Angela Carter’s stylish, erotic, often witty transformations of classic fairy tales are a central point of interest for those who study contemporary Gothic, and paranormal romance in particular (where motifs and plots from fairy tale are often metamorphosed in ways that Carter pioneered). And her tale ‘The Company of Wolves’, with its subsequent filmic adaptation by Neil Jordan, gives OGOM the title of our forthcoming September conference, of course (and Neil will be speaking at the conference). Carter is, I would claim, one of the most important writers of the twentieth century, so the following links should prove both useful and fascinating.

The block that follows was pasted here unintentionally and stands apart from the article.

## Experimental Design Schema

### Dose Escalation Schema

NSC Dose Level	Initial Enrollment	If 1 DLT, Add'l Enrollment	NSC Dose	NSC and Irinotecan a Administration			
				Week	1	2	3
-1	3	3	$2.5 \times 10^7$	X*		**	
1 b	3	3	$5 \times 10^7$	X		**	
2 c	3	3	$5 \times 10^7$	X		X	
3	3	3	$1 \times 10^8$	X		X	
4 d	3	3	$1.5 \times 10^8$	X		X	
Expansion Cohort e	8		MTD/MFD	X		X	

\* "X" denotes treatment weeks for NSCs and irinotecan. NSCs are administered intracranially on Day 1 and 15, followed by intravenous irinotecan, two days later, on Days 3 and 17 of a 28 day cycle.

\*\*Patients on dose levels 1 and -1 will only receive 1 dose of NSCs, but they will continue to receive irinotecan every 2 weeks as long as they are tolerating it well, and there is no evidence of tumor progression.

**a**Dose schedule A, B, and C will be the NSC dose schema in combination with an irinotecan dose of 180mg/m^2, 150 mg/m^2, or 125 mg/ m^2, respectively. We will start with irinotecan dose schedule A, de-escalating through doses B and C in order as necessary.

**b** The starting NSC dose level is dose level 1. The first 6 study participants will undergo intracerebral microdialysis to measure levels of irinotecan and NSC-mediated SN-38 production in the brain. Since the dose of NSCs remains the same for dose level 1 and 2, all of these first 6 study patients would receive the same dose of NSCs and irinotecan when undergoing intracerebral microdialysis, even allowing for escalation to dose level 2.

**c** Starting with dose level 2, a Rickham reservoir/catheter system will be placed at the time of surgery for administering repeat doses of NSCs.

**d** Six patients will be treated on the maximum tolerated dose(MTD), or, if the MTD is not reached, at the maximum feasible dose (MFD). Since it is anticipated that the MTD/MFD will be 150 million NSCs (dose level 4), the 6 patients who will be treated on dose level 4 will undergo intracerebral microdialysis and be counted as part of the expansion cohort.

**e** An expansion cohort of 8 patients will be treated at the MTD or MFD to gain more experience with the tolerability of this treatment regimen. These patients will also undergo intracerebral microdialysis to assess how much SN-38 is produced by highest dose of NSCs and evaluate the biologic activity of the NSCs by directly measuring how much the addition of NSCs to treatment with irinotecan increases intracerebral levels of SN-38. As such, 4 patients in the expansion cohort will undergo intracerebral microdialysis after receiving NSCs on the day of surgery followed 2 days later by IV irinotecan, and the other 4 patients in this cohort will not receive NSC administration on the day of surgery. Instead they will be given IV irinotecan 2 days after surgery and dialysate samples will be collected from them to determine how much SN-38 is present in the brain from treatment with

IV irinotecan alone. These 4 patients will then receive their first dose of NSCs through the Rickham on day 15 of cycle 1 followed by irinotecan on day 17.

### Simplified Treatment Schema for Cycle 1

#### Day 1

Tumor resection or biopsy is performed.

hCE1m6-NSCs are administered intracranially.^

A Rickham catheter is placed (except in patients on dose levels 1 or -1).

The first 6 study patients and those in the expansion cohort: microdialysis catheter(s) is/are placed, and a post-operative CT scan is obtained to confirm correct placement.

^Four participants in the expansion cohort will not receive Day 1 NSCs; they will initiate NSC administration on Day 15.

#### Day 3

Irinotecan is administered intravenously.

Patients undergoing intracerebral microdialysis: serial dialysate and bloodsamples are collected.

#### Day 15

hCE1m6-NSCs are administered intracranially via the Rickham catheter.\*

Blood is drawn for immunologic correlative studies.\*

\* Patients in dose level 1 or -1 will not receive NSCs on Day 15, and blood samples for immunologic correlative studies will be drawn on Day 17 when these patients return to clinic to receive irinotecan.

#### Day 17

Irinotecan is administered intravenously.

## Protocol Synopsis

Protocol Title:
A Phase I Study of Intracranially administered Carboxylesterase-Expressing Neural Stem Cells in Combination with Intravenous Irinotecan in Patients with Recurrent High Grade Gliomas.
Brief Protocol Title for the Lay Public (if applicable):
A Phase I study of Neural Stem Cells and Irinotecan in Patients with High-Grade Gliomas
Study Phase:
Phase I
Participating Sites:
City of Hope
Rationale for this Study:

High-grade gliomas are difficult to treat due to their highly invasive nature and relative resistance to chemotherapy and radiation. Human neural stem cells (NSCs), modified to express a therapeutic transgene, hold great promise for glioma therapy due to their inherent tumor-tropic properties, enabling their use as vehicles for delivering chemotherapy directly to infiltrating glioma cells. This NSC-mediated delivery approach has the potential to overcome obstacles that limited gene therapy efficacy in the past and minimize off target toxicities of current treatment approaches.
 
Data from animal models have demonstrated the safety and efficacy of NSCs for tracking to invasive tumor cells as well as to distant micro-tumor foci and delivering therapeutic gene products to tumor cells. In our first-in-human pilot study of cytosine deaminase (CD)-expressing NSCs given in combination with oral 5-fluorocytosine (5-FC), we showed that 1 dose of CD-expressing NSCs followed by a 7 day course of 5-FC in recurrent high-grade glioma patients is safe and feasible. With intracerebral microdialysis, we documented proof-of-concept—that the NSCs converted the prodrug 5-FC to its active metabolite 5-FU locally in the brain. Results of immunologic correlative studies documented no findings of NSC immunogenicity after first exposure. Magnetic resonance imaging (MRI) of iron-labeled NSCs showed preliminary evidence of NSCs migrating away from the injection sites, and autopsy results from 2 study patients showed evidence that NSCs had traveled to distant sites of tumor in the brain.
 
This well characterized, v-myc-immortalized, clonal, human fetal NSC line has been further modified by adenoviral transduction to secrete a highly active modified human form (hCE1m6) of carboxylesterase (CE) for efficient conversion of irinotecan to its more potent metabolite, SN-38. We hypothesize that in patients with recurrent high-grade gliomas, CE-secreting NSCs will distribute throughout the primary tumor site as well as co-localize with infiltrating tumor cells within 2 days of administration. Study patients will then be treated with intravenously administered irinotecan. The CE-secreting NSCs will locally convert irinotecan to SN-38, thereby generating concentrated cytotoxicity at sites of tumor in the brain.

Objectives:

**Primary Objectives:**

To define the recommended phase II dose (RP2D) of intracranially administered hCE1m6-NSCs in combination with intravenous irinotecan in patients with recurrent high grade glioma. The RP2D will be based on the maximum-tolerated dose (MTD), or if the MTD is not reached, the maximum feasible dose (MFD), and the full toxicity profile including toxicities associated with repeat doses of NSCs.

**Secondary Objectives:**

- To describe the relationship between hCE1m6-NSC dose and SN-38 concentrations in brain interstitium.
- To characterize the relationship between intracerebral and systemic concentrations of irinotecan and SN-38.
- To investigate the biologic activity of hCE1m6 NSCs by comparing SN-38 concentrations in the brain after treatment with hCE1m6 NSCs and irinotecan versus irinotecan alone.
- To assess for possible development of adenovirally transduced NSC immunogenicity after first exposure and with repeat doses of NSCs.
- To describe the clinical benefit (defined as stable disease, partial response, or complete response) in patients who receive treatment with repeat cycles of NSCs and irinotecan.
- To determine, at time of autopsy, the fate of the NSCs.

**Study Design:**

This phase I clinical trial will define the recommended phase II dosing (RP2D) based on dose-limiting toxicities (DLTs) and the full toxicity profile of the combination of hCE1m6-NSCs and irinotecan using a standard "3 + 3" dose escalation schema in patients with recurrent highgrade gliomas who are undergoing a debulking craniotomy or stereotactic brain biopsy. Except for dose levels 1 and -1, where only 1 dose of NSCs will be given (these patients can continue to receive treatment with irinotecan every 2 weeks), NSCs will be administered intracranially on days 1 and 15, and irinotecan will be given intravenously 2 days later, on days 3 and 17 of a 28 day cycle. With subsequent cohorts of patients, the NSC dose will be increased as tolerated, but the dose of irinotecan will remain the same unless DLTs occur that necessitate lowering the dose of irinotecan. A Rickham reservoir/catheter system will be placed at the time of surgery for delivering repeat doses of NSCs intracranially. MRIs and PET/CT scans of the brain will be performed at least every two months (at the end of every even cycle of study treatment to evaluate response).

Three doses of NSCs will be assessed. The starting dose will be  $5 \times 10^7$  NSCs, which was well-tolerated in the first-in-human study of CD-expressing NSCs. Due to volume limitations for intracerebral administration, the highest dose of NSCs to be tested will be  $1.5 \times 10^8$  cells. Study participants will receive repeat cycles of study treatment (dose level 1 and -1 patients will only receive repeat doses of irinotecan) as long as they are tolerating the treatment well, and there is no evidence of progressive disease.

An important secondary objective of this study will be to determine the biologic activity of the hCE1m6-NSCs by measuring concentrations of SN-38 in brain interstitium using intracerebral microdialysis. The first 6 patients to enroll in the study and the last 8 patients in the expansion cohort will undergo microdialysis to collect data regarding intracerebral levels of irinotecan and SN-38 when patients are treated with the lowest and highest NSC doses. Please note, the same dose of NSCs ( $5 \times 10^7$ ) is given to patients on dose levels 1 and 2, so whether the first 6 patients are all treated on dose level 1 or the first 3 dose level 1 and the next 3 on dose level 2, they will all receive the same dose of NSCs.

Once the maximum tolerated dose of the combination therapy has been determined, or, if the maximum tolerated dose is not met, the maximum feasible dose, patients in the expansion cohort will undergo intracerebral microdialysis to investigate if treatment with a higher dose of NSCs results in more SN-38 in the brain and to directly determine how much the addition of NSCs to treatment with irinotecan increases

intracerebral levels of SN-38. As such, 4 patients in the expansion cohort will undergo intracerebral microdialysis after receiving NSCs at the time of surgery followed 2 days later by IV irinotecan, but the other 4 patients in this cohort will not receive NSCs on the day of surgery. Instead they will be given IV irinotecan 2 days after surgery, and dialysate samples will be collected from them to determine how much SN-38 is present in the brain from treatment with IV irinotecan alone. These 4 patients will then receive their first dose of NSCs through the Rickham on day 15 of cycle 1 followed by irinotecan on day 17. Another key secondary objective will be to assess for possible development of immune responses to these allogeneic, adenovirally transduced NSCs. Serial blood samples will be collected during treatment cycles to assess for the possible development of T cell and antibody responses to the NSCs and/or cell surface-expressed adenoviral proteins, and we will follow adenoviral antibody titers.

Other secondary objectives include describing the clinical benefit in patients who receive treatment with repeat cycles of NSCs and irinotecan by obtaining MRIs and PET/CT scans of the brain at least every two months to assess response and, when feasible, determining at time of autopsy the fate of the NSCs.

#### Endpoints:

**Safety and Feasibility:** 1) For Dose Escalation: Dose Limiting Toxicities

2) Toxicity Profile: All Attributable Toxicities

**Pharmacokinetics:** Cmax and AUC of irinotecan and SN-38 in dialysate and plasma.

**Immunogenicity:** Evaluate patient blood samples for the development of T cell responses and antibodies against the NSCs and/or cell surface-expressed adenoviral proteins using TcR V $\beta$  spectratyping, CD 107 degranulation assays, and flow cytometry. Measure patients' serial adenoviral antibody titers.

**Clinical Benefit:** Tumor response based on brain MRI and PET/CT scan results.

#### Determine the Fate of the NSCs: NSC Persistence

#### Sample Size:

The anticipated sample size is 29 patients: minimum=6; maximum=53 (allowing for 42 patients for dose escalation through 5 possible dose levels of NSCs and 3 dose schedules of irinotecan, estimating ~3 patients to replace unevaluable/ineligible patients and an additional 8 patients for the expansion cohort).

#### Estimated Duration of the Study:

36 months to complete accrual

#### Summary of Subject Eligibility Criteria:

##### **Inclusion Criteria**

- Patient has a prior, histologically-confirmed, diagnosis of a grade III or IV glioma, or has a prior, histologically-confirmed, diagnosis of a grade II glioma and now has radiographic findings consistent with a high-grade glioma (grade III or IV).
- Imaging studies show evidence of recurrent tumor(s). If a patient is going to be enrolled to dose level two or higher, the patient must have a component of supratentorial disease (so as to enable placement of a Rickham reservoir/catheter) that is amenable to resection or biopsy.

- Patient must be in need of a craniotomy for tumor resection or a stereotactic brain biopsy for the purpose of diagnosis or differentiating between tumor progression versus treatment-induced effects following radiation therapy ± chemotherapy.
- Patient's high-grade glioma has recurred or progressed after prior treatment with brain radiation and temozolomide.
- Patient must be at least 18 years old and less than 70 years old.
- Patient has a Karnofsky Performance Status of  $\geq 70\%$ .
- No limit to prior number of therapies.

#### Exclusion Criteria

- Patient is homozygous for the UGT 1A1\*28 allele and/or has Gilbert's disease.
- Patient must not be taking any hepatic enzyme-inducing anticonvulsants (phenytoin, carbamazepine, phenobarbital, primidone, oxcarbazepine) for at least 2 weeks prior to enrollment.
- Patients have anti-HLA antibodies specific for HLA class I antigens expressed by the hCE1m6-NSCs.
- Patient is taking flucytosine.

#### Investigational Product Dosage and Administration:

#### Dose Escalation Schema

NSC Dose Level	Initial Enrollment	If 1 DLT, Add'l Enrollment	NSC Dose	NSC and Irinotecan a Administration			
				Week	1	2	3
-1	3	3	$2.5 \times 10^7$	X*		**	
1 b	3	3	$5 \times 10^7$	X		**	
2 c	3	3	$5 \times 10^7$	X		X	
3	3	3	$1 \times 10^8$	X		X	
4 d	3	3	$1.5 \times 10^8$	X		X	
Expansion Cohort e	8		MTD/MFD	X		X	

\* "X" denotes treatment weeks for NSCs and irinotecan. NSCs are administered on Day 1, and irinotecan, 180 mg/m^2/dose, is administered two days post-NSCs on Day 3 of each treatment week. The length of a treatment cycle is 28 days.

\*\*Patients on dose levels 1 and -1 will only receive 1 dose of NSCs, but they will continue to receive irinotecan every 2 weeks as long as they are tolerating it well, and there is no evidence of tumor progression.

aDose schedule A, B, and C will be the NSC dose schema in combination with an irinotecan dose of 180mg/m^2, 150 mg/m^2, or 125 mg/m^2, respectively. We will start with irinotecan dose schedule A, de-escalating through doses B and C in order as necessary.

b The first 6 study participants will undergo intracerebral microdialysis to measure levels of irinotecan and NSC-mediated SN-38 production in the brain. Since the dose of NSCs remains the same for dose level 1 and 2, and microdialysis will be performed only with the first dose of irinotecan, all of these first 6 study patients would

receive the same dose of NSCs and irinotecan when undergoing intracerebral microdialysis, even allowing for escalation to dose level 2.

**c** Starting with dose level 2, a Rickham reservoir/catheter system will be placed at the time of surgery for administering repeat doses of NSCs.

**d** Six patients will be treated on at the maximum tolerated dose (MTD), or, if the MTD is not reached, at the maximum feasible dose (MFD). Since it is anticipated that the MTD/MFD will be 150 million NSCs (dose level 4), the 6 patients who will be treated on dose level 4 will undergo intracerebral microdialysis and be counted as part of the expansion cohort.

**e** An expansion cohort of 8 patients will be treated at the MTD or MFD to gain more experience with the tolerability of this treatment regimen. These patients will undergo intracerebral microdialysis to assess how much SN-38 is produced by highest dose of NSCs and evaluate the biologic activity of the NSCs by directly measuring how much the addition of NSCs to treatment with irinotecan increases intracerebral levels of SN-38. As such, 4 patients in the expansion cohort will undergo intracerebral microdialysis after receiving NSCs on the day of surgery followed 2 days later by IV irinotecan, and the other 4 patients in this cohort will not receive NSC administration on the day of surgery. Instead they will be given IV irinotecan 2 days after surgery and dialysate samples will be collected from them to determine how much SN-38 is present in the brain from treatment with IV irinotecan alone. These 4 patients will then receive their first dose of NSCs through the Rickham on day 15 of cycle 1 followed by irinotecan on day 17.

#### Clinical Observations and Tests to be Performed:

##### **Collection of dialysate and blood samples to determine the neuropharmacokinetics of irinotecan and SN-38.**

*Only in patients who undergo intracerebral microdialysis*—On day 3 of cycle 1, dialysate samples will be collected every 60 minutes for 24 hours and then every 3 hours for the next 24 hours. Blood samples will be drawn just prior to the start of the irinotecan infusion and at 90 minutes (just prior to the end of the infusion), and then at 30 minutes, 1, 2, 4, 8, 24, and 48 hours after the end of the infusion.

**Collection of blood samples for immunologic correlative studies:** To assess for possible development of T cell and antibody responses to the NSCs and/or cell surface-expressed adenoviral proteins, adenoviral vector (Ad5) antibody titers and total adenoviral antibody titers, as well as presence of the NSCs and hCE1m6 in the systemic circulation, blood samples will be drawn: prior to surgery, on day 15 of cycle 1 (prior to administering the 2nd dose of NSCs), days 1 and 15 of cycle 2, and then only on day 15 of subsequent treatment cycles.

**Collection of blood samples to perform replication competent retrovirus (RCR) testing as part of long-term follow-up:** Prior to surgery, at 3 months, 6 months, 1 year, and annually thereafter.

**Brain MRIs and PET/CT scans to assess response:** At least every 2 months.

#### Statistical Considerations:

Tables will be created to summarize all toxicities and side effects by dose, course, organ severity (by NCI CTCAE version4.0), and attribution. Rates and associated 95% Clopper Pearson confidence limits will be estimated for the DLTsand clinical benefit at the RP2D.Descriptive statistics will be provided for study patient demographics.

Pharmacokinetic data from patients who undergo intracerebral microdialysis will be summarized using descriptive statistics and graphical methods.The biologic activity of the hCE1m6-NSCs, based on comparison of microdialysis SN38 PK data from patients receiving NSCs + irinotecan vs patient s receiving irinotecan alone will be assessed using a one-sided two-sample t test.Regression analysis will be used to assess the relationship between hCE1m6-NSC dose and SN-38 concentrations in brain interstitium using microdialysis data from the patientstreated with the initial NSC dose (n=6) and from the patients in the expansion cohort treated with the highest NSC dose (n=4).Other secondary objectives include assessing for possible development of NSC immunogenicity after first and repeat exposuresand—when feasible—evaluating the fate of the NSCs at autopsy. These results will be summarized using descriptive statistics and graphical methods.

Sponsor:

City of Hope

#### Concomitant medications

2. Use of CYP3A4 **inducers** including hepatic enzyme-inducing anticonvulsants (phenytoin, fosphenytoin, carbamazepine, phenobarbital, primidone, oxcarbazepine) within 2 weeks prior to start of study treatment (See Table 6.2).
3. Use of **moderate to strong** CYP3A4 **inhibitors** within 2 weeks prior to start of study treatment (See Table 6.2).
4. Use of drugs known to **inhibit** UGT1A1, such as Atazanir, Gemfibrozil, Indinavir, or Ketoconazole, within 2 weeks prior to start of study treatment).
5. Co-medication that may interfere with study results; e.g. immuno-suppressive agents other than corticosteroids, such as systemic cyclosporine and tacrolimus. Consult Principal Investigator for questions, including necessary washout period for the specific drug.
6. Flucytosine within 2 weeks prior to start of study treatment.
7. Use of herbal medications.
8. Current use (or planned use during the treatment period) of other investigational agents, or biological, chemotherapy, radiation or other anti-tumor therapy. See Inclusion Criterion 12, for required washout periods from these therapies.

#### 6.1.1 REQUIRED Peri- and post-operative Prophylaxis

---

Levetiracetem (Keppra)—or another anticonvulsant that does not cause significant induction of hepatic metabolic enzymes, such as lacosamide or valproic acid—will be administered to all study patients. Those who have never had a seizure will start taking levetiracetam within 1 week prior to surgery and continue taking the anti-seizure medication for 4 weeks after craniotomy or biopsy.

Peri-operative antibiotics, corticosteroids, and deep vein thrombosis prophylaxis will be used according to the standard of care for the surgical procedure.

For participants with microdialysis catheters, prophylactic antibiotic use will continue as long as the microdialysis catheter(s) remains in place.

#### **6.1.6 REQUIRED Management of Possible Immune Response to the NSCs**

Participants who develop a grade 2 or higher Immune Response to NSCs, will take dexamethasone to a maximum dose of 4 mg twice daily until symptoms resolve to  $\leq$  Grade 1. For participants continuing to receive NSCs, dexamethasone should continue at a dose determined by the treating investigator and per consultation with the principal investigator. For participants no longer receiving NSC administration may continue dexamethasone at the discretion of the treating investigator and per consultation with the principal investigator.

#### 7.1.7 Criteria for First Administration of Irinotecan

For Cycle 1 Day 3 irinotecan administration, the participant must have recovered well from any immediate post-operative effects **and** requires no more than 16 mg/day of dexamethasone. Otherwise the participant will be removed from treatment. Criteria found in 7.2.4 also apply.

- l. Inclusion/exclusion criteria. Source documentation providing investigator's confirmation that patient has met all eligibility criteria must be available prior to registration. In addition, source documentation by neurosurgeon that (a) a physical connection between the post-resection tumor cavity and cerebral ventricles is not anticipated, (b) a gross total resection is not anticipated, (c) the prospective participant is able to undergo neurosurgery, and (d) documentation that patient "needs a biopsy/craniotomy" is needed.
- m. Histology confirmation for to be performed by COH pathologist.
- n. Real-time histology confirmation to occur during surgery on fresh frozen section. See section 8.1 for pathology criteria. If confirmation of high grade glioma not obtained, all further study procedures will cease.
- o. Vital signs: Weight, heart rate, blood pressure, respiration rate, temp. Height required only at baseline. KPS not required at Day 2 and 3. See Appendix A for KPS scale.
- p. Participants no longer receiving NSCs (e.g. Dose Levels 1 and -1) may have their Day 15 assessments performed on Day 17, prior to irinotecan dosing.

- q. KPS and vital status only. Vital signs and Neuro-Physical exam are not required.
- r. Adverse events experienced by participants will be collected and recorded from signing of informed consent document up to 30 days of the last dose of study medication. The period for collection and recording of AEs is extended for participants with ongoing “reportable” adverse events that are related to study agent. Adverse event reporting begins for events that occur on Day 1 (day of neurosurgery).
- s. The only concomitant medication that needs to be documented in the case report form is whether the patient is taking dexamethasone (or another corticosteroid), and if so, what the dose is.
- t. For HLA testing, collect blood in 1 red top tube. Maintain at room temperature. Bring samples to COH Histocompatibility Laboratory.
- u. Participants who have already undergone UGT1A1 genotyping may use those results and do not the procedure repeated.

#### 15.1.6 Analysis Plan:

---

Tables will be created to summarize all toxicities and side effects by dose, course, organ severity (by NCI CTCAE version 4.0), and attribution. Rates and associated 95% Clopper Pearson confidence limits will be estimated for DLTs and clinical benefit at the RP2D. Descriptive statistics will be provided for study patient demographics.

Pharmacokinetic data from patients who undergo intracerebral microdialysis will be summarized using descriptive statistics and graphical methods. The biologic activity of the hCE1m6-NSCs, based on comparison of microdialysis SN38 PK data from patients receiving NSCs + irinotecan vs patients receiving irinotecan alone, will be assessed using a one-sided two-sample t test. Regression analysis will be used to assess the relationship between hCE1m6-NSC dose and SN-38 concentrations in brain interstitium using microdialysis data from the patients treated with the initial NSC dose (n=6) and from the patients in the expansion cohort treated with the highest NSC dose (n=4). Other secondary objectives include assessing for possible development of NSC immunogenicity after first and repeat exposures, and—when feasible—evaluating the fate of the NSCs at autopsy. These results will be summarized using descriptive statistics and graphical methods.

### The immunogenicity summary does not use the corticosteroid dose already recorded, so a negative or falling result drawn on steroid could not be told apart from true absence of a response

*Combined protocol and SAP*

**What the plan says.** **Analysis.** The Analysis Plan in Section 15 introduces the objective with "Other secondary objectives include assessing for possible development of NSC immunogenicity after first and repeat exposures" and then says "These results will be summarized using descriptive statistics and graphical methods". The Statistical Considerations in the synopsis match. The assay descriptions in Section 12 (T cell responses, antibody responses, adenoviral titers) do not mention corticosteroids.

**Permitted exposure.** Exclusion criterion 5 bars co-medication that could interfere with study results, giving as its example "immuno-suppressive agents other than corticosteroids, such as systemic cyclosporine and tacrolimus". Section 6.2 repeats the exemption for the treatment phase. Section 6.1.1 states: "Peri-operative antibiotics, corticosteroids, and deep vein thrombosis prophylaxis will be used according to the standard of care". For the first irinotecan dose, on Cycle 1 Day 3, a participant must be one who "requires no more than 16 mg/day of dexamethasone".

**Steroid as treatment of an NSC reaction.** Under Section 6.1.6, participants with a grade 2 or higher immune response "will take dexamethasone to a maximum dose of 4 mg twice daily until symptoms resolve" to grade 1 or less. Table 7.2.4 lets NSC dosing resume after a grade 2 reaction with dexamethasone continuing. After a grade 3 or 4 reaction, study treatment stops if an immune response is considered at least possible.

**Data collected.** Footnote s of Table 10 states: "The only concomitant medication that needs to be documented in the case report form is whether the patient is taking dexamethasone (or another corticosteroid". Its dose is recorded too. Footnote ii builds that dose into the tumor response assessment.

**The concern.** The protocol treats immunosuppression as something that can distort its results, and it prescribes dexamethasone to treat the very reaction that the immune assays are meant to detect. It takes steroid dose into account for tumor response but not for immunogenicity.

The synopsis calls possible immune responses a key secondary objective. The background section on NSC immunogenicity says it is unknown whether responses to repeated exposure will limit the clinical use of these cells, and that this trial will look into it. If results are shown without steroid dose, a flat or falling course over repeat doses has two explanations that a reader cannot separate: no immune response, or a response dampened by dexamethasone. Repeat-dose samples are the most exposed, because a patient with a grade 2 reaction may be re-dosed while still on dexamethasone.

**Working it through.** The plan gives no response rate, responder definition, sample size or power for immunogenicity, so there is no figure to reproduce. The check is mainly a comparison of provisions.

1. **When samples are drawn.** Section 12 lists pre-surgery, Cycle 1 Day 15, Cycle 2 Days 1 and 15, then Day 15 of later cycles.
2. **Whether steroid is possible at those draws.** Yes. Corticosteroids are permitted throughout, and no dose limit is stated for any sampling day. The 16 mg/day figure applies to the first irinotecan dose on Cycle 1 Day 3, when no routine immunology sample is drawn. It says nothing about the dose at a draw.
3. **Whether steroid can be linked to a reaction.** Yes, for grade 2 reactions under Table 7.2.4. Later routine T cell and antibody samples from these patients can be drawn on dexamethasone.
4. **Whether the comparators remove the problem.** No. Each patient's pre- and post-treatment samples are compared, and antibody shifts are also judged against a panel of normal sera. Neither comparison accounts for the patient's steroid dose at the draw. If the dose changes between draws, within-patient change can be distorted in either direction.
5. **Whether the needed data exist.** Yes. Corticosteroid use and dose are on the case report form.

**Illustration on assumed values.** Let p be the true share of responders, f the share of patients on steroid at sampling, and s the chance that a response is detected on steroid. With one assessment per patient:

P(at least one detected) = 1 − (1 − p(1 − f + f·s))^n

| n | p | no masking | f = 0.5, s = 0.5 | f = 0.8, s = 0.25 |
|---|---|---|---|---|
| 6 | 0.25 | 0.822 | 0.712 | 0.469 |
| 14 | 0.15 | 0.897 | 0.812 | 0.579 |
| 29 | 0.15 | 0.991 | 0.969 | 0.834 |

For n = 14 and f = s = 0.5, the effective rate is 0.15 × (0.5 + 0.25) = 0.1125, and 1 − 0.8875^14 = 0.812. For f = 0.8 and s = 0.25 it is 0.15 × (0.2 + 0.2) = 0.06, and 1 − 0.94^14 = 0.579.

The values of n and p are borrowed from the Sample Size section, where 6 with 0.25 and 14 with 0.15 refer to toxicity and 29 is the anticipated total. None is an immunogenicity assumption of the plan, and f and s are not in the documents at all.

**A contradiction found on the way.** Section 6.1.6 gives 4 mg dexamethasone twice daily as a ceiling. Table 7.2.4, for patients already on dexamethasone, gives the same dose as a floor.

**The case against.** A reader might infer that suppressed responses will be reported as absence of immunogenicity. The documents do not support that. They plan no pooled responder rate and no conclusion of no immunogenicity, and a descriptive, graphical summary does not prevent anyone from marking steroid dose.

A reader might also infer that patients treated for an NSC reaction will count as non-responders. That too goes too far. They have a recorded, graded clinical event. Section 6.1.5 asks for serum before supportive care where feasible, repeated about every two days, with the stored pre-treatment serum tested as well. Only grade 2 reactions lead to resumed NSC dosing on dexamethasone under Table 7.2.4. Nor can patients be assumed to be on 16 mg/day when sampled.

First, there is a compelling interview with Carter from the BBC archives, where she talks about ‘the impact of Britishness, politics and the oral tradition on her bawdy and subversive writing’.
Then an article by Cate Fricke, ‘Angela Carter at 75: Reopening The Bloody Chamber‘ on the new 75th-anniversary Penguin edition of Carter’s collection of tales, The Bloody Chamber.
And Kelly Link, who introduces the new edition, discusses the work in ‘The Shadow of the Real’.